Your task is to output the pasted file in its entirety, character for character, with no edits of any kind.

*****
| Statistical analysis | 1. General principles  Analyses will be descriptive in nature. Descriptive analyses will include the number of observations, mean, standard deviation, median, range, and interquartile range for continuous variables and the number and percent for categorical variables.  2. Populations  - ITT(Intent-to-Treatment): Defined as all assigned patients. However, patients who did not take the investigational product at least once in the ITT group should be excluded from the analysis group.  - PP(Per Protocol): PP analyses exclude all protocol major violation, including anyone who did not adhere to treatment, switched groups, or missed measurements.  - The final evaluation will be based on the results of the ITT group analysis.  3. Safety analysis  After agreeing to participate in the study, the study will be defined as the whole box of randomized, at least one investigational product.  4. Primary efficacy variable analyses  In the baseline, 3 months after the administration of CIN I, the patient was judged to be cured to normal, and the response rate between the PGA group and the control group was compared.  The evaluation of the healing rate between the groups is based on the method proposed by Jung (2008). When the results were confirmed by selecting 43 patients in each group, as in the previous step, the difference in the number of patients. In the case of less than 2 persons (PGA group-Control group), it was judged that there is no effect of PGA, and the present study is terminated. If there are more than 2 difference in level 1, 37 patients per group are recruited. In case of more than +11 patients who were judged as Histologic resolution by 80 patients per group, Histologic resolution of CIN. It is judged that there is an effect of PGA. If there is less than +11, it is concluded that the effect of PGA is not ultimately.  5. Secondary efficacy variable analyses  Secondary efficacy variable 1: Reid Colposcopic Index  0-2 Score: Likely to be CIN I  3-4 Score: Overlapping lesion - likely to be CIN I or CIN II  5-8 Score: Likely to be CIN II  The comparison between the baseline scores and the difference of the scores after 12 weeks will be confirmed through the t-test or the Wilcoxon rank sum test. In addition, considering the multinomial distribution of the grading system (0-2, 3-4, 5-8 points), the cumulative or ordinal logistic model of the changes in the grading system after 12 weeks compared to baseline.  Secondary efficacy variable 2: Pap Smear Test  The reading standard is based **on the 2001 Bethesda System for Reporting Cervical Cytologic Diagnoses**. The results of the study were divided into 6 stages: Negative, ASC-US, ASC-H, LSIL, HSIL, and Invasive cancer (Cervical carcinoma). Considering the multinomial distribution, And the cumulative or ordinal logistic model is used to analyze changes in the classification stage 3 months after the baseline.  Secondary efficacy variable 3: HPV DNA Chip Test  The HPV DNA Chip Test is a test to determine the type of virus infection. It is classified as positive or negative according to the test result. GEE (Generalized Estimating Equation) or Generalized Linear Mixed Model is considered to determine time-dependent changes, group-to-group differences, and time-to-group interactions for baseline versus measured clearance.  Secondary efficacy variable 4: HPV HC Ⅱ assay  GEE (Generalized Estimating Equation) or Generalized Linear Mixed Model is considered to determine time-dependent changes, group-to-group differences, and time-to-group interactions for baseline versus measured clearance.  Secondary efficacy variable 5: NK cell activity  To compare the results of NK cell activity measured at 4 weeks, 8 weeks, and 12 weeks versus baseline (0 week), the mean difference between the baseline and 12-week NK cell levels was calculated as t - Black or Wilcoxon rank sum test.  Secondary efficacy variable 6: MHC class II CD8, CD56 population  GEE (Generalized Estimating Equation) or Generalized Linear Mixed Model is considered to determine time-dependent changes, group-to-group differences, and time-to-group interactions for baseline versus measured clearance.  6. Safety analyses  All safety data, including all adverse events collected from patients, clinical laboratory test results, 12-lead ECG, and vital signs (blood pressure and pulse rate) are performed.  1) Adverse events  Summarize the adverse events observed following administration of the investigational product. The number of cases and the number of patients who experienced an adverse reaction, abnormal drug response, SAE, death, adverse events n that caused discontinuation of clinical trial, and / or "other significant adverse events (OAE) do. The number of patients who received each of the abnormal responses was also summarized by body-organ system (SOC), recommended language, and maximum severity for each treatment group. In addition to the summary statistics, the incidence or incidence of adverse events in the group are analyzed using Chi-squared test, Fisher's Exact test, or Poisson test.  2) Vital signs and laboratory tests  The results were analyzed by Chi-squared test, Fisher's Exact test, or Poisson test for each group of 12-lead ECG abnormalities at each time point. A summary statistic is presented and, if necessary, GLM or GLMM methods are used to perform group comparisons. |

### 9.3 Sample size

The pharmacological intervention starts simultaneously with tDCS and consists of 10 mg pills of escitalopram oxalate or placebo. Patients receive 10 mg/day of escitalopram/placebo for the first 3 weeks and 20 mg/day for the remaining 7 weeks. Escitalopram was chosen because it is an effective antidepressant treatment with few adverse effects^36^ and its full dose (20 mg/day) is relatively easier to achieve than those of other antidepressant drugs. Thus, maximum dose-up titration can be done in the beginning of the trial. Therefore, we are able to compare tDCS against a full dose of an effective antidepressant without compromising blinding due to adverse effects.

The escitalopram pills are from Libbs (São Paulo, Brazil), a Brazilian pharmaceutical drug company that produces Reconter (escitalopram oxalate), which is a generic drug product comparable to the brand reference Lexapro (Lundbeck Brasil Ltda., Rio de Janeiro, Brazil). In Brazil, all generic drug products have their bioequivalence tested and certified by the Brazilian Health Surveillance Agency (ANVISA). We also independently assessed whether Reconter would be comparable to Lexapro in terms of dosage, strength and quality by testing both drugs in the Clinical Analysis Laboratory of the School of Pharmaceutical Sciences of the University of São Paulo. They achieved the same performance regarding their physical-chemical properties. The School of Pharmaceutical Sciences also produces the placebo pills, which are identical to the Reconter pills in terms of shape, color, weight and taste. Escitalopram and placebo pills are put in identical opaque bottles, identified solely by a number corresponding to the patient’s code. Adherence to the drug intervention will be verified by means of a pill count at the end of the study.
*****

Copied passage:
| Statistical analysis | 1. General principles  Analyses will be descriptive in nature. Descriptive analyses will include the number of observations, mean, standard deviation, median, range, and interquartile range for continuous variables and the number and percent for categorical variables.  2. Populations  - ITT(Intent-to-Treatment): Defined as all assigned patients. However, patients who did not take the investigational product at least once in the ITT group should be excluded from the analysis group.  - PP(Per Protocol): PP analyses exclude all protocol major violation, including anyone who did not adhere to treatment, switched groups, or missed measurements.  - The final evaluation will be based on the results of the ITT group analysis.  3. Safety analysis  After agreeing to participate in the study, the study will be defined as the whole box of randomized, at least one investigational product.  4. Primary efficacy variable analyses  In the baseline, 3 months after the administration of CIN I, the patient was judged to be cured to normal, and the response rate between the PGA group and the control group was compared.  The evaluation of the healing rate between the groups is based on the method proposed by Jung (2008). When the results were confirmed by selecting 43 patients in each group, as in the previous step, the difference in the number of patients. In the case of less than 2 persons (PGA group-Control group), it was judged that there is no effect of PGA, and the present study is terminated. If there are more than 2 difference in level 1, 37 patients per group are recruited. In case of more than +11 patients who were judged as Histologic resolution by 80 patients per group, Histologic resolution of CIN. It is judged that there is an effect of PGA. If there is less than +11, it is concluded that the effect of PGA is not ultimately.  5. Secondary efficacy variable analyses  Secondary efficacy variable 1: Reid Colposcopic Index  0-2 Score: Likely to be CIN I  3-4 Score: Overlapping lesion - likely to be CIN I or CIN II  5-8 Score: Likely to be CIN II  The comparison between the baseline scores and the difference of the scores after 12 weeks will be confirmed through the t-test or the Wilcoxon rank sum test. In addition, considering the multinomial distribution of the grading system (0-2, 3-4, 5-8 points), the cumulative or ordinal logistic model of the changes in the grading system after 12 weeks compared to baseline.  Secondary efficacy variable 2: Pap Smear Test  The reading standard is based **on the 2001 Bethesda System for Reporting Cervical Cytologic Diagnoses**. The results of the study were divided into 6 stages: Negative, ASC-US, ASC-H, LSIL, HSIL, and Invasive cancer (Cervical carcinoma). Considering the multinomial distribution, And the cumulative or ordinal logistic model is used to analyze changes in the classification stage 3 months after the baseline.  Secondary efficacy variable 3: HPV DNA Chip Test  The HPV DNA Chip Test is a test to determine the type of virus infection. It is classified as positive or negative according to the test result. GEE (Generalized Estimating Equation) or Generalized Linear Mixed Model is considered to determine time-dependent changes, group-to-group differences, and time-to-group interactions for baseline versus measured clearance.  Secondary efficacy variable 4: HPV HC Ⅱ assay  GEE (Generalized Estimating Equation) or Generalized Linear Mixed Model is considered to determine time-dependent changes, group-to-group differences, and time-to-group interactions for baseline versus measured clearance.  Secondary efficacy variable 5: NK cell activity  To compare the results of NK cell activity measured at 4 weeks, 8 weeks, and 12 weeks versus baseline (0 week), the mean difference between the baseline and 12-week NK cell levels was calculated as t - Black or Wilcoxon rank sum test.  Secondary efficacy variable 6: MHC class II CD8, CD56 population  GEE (Generalized Estimating Equation) or Generalized Linear Mixed Model is considered to determine time-dependent changes, group-to-group differences, and time-to-group interactions for baseline versus measured clearance.  6. Safety analyses  All safety data, including all adverse events collected from patients, clinical laboratory test results, 12-lead ECG, and vital signs (blood pressure and pulse rate) are performed.  1) Adverse events  Summarize the adverse events observed following administration of the investigational product. The number of cases and the number of patients who experienced an adverse reaction, abnormal drug response, SAE, death, adverse events n that caused discontinuation of clinical trial, and / or "other significant adverse events (OAE) do. The number of patients who received each of the abnormal responses was also summarized by body-organ system (SOC), recommended language, and maximum severity for each treatment group. In addition to the summary statistics, the incidence or incidence of adverse events in the group are analyzed using Chi-squared test, Fisher's Exact test, or Poisson test.  2) Vital signs and laboratory tests  The results were analyzed by Chi-squared test, Fisher's Exact test, or Poisson test for each group of 12-lead ECG abnormalities at each time point. A summary statistic is presented and, if necessary, GLM or GLMM methods are used to perform group comparisons. |

### 9.3 Sample size

The pharmacological intervention starts simultaneously with tDCS and consists of 10 mg pills of escitalopram oxalate or placebo. Patients receive 10 mg/day of escitalopram/placebo for the first 3 weeks and 20 mg/day for the remaining 7 weeks. Escitalopram was chosen because it is an effective antidepressant treatment with few adverse effects^36^ and its full dose (20 mg/day) is relatively easier to achieve than those of other antidepressant drugs. Thus, maximum dose-up titration can be done in the beginning of the trial. Therefore, we are able to compare tDCS against a full dose of an effective antidepressant without compromising blinding due to adverse effects.

The escitalopram pills are from Libbs (São Paulo, Brazil), a Brazilian pharmaceutical drug company that produces Reconter (escitalopram oxalate), which is a generic drug product comparable to the brand reference Lexapro (Lundbeck Brasil Ltda., Rio de Janeiro, Brazil). In Brazil, all generic drug products have their bioequivalence tested and certified by the Brazilian Health Surveillance Agency (ANVISA). We also independently assessed whether Reconter would be comparable to Lexapro in terms of dosage, strength and quality by testing both drugs in the Clinical Analysis Laboratory of the School of Pharmaceutical Sciences of the University of São Paulo. They achieved the same performance regarding their physical-chemical properties. The School of Pharmaceutical Sciences also produces the placebo pills, which are identical to the Reconter pills in terms of shape, color, weight and taste. Escitalopram and placebo pills are put in identical opaque bottles, identified solely by a number corresponding to the patient’s code. Adherence to the drug intervention will be verified by means of a pill count at the end of the study.